1
2
3
4
Get-VMHost "esx-cl3-*" | Get-VMHostHba -Type "FibreChannel" |
Get-ScsiLun -LunType "disk" |
where {$_.MultipathPolicy -ne "RoundRobin" -and $_.Vendor -eq 'XtremIO'} |
Set-ScsiLun -MultipathPolicy RoundRobin

Once we have the new datastores all prepared and ready to go, we can start moving virtual machines. In the customers environment, two different clusters of ESXi hosts shared a common set of datastores. As part of this migration, the customer wanted to dedicated datastores to each cluster (removing their cross cluster datastores). Again, PowerCLI was willing to help. In the following code, we will move all of the virtual machines from MyOldDataStore that are on a host whose name matches esx-cl3. We will sort the virtual machines by name, just for tracking purposes and kick out an email when the process is complete (just so we don’t have to babysit the process):

1
2
3
4
5
6
Get-Datastore MyOldDataStore | Get-VM | ?{$_.VMHost.Name -match 'esx-cl3'} | Sort Name | %{
   write-host "$($_.Name) will be moved to XtremIO..." -NoNewline
   [void]( $_ | Move-VM -Datastore xtrem-cl3-vol1 -DiskStorageFormat:EagerZeroedThick )
   Write-Host " done!"
}
Send-MailMessage -To 'notify@mydomainname.com' -Subject "Done with CL3 group" -From 'notify@mydomainname.com' -SmtpServer 'smtp.mydomainname.com'

That was pretty easy, and now the VMs will benefit from the consistent low-latency of an all flash array. Now you probably need some help managing and monitoring your array. Fortunately the team over at vNugglets have you covered. Check out their latest post at http://www.vnugglets.com/2014/04/xtremio-powershell-module-report-on.html. It is a fantastic module and really worth checking out.

PowerCLI: Getting LUN paths when using EMC PowerPath/VE

A few weeks back I wanted to verify some path counts per LUN. This is typically pretty easy and something that can be written as a one liner using standard PowerCLI cmdlets as such:

Get-VMHost | Get-ScsiLun | Get-ScsiLunPath

However, the above command wouldn’t return results in the customer environment. After doing some testing, I realized that the issue was likely related to the presence of EMC PowerPath/VE for multipathing on the hosts. When using the GUI to view storage/LUN properties other details like Path Selection Plugin (PSP) is also missing… but the path information I wanted was still available. It took a little bit of poking around in the Get-View output, but I was able to come up with something to get me the data I was looking for. Its not real pretty, but it is fast and helped me answer a couple questions. I figured I would share the code here here in case anyone else runs into this issue. If you have any comments/suggestions on how to make this code better/more complete please post them in the comments section.

1
2
3
4
5
6
7
8
9
10
11
12
13
14
15
16
17
18
19
20
21
22
23
24
25
26
$dsHt = Get-View -ViewType Datastore -Property "Info","Summary.Type" -Filter @{"Summary.Type"="VMFS"} |
Select @{N="DSName";E={$_.Info.Vmfs.Name}}, @{N="Capacity";E={[math]::round( ($_.Info.Vmfs.Capacity / 1024 / 1024), 0)}},
@{N="Extent";E={$_.Info.Vmfs.Extent[0].DiskName}}, @{N="VMFS Version";E={$_.Info.Vmfs.Version}} |
Group-Object "Extent" -AsHashTable -AsString

$results = @()
Get-View -ViewType HostSystem -SearchRoot (Get-Cluster ClusterPod8).id -Property Name, Config.StorageDevice | %{
  $thisHostName = $_.Name
  $_.Config.StorageDevice.PlugStoreTopology.path | ?{$_.Name -match 'naa'} | Group-Object LunNumber | Sort-object Name | %{
    try {
      $thisNaaId = ($_.Group[0].Name -split "naa.")[1]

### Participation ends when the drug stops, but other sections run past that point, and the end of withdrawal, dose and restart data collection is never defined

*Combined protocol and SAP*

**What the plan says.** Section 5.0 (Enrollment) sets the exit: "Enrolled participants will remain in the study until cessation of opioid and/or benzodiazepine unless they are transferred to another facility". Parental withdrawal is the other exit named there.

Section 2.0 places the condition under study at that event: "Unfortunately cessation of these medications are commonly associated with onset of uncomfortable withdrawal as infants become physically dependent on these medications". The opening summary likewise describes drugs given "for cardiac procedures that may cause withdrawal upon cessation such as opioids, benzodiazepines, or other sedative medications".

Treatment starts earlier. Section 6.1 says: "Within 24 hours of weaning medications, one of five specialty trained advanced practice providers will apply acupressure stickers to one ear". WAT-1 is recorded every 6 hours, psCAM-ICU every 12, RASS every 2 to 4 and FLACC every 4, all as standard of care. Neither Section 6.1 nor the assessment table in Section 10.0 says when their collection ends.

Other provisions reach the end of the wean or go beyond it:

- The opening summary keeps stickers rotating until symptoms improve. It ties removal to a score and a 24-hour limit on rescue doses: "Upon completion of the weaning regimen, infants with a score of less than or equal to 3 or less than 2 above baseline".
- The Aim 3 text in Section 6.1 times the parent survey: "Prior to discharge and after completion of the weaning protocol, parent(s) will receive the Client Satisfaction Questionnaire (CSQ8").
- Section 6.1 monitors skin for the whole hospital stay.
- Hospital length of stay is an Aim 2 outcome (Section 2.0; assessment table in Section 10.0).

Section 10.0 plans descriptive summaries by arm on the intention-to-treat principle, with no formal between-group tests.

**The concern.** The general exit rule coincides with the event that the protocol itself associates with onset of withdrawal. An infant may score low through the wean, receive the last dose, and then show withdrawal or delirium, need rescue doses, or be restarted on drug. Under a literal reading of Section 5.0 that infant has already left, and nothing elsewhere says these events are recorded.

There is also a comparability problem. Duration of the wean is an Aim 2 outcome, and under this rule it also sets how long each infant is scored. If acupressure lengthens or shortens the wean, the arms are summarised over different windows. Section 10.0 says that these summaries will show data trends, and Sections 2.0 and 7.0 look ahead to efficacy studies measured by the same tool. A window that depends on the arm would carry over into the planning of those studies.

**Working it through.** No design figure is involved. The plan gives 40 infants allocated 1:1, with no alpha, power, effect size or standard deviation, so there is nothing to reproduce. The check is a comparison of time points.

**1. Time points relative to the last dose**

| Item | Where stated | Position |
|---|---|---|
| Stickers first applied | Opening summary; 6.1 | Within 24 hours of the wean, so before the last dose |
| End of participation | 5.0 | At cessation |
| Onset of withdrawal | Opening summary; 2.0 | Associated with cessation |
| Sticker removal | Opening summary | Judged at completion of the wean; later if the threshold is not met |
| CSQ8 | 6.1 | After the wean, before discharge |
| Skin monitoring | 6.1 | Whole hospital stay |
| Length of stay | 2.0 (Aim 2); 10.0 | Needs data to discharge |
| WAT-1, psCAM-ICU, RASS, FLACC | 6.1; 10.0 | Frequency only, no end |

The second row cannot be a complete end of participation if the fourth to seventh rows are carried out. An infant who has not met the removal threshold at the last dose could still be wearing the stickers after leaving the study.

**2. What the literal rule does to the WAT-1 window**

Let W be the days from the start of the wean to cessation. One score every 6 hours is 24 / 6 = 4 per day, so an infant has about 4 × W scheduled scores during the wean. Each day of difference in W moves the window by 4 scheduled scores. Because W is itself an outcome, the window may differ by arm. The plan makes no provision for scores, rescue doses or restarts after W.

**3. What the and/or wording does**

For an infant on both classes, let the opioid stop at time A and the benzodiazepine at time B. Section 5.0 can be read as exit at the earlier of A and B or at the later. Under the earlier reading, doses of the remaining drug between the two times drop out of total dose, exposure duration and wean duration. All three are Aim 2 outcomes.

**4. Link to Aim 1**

$results += New-Object psobject -Property @{
        HostName = $thisHostName
        LunNumber = $_.Name
        PathCount = $_.Count
        DSName = $dsHt["naa.$thisNaaId"][0].DSName
        Capacity = $dsHt["naa.$thisNaaId"][0].Capacity
        "VMFS Version" = $dsHt["naa.$thisNaaId"][0]."VMFS Version"
      }
    } catch {
      Write-Warning "Found something with $thisNaaId"
    }
  } # end this Lun
} # end this host

$results |Group-Object pathcount

Getting data out of vCOps

I’ve been troubleshooting a specific problem where storage latency jumps very high during very short periods of time, usually in the late evening/very early morning hours. The latency is very bad, sometimes in the 2,000ms+ neighborhood. My storage guys see an extreme increase in IOPS coming from my ESXi hosts just before the latency comes into play. The working thought was several VMs were kicking off some type of disk intensive batch job around the same time. This would be a perfect use of the vCOps troubleshooting Top N charts, but the issue doesn’t appear every day and is typically resolved before anyone noticed. Since the Top N charts are realtime they are not super useful in this situation.

What I needed was a way to export which VMs were contributing high IO around the time of the poor latency. Clicking around in vCOps I couldn’t find a way to get this data. (Side note: if anyone knows a good way to do this, please leave a comment.) However, a co-worker pointed me at an unofficial vCOps powershell module available here: http://velemental.com/2012/09/04/unofficial-vmware-vcenter-operations-powershell-module/. Using this module, I was able to get all the data points for disk commands by virtual machine during the time period in questions. With a little where-object goodness we can find only those VMs with over 300 IOPS. Looking at the data before applying this filter, I noticed this value would be around 3x the average IO normally seen during this period of time. This isn’t really a good visualization for the amount of data, but it can give me what I need to be able to continue to troubleshoot:

1
2
3
4
5
6
$startDate = Get-Date "9/27/2013 12:01 AM"
$endDate = Get-Date "9/27/2013 5:00 AM"
Get-Datacenter NestedLab | Get-VM |
Get-vCOpsResourceMetric -metricKey "virtualDisk:Aggregate of all instances|commandsAveraged_average" -startDate $startDate -endDate $endDate |
Select-Object Name, @{N="Value";E={[math]::round($_.value,0)}}, Date |
Where-Object {$_.Value -gt 300}

In my case, this method didn’t give me an obvious answer to my problems. However, it did give me a smaller list of virtual machines to focus on.